"He's with us. He's fine," Khorosheva told The Associated Press. When asked why Ostrovsky was held captive, Khorosheva said he is "suspected of bad activities," which she refused to explain. She says the insurgents are holding Ostrovsky pending their own investigation.

In Washington, State Department spokeswoman Jen Psaki said the U.S. authorities are "deeply concerned" about Ostrovsky's detention which she said violated the agreement between Russia and Ukraine reached last week.

"We condemn any such actions, and all recent hostage-takings in eastern Ukraine, which directly violate commitments made in the Geneva joint statement," she said. "We call on Russia to use its influence with these groups to secure the immediate and safe release of all hostages in eastern Ukraine."

Ukraine has been engulfed in its biggest political crisis since the fall of the Soviet Union. Months-long anti-government protests in the capital of Kiev culminated in President Viktor Yanukovych fleeing to Russia in late February.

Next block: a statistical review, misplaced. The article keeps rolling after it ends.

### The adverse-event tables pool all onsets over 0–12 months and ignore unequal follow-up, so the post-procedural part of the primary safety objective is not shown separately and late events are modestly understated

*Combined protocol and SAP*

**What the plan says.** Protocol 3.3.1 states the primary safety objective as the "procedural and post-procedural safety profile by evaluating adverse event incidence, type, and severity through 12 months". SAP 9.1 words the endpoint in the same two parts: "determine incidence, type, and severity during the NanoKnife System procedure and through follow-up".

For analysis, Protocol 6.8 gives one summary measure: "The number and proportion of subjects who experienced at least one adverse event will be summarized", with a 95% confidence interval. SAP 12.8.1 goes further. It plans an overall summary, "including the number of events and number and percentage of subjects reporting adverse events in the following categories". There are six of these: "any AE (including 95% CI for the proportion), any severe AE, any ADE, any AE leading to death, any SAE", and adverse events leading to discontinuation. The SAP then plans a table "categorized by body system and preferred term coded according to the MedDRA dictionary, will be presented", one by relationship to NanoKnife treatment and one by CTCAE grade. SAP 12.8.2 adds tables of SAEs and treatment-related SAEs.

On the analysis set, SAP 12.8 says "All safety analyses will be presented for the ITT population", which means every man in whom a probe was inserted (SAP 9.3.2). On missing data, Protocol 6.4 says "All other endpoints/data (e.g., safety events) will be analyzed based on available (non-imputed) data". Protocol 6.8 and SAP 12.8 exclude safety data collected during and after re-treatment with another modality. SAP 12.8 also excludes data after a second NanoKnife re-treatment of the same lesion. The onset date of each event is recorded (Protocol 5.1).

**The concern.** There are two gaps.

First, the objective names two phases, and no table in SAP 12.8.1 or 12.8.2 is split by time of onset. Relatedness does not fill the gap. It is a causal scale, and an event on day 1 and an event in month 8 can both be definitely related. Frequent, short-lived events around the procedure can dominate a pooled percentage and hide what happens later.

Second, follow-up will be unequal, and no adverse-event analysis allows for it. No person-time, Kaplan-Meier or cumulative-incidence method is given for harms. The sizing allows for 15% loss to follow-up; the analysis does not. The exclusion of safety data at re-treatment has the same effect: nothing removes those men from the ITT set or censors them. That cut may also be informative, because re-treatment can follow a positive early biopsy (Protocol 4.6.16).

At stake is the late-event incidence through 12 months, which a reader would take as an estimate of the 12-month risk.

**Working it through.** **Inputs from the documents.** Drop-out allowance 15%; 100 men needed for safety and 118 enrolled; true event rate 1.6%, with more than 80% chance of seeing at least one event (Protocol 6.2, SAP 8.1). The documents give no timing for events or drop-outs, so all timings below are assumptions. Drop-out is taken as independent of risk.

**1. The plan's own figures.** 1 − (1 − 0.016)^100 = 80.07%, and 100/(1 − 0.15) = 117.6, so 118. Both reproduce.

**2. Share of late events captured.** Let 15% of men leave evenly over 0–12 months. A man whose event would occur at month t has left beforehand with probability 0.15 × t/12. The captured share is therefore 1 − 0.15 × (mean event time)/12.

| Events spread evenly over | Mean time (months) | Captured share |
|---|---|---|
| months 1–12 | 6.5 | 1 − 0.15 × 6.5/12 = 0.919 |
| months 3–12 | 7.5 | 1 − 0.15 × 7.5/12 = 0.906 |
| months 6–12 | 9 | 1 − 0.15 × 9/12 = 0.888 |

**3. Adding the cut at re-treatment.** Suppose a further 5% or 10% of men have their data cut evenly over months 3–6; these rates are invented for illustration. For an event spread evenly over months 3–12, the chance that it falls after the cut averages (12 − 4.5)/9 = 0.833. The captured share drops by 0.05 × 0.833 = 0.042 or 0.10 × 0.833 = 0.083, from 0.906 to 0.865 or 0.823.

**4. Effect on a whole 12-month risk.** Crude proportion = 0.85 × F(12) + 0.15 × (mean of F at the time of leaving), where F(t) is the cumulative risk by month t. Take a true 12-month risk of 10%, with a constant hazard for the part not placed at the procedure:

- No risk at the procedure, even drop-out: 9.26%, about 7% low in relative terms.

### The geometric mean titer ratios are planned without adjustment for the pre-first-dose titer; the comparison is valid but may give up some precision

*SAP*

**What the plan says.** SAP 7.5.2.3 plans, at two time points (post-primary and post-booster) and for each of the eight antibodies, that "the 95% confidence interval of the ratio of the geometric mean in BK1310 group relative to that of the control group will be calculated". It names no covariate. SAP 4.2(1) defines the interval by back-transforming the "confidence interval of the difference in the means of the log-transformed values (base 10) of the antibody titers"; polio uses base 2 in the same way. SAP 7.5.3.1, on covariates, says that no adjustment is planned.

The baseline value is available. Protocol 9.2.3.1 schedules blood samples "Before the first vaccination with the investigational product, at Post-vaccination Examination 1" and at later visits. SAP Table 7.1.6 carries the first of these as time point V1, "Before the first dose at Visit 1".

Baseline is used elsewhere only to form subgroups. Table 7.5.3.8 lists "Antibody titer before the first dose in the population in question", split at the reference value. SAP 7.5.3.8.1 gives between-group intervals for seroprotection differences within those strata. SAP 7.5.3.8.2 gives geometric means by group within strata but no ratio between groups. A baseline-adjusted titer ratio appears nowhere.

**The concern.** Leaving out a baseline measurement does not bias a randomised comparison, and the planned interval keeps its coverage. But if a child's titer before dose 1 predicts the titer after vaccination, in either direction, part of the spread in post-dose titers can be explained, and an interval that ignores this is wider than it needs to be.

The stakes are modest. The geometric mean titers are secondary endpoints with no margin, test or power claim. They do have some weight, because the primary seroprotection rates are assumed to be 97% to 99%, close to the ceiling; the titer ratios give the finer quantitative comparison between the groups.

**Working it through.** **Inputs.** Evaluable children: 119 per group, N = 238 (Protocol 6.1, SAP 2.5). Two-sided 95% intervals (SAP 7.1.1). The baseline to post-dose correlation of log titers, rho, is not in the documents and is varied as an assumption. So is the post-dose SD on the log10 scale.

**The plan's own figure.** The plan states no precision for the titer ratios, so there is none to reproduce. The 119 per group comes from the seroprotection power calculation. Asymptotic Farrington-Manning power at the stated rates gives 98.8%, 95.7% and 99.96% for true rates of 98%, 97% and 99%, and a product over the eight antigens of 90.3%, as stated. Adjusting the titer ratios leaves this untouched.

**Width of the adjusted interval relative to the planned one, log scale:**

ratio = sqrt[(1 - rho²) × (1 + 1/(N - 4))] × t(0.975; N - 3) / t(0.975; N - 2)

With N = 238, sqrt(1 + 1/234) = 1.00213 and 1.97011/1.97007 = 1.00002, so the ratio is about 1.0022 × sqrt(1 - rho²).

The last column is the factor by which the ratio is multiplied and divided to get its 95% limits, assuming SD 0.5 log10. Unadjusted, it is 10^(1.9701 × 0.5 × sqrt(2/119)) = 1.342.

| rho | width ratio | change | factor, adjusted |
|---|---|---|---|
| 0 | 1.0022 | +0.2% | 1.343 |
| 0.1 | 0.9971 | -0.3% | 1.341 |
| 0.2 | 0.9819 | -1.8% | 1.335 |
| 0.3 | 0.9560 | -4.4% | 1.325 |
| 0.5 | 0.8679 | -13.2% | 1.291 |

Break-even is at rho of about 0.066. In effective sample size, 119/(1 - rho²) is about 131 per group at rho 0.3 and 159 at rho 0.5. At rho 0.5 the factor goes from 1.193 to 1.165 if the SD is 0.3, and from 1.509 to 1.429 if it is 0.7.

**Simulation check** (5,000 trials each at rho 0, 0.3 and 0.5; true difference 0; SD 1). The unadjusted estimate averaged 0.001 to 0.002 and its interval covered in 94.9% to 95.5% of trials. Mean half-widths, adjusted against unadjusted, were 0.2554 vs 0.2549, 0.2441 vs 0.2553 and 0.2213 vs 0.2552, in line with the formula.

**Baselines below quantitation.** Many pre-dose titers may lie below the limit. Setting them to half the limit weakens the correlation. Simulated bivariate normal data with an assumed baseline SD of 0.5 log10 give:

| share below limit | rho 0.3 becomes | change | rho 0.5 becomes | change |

The acting government has accused Russia of orchestrating the unrest in eastern Ukraine which it fears Moscow could use as a pretext for an invasion. Last month, Russia annexed Crimea weeks after seizing control of the peninsula.

On Tuesday, Ukraine's acting President Oleksandr Turchynov ordered security forces to resume operations in the country's east after the bodies of two people allegedly abducted by pro-Russia insurgents were found. There were no reports of any such operations by midday Wednesday.

___

Nataliya Vasilyeva in Moscow and Matthew Lee in Washington, DC, contributed to this report.

OBAMA OPENS JAPAN TRIP AT FAMOUS SUSHI RESTAURANT

Wednesday, 23 April 2014 08:59 Published in National News

TOKYO (AP) — President Barack Obama on Wednesday opened a four-country Asia tour aimed at reassuring allies in the region that the U.S. remains a committed economic, military and political partner that can serve as a counterweight to China's growing influence.

The president kicked off his trip on an informal note, joining Japanese Prime Minister Shinzo Abe at a famous Tokyo sushi restaurant with hard-to-come-by reservations and a hefty price tag. Obama and Abe greeted each other warmly outside Sukiyabashi Jiro, the underground sushi restaurant run by 88-year-old Jiro Ono.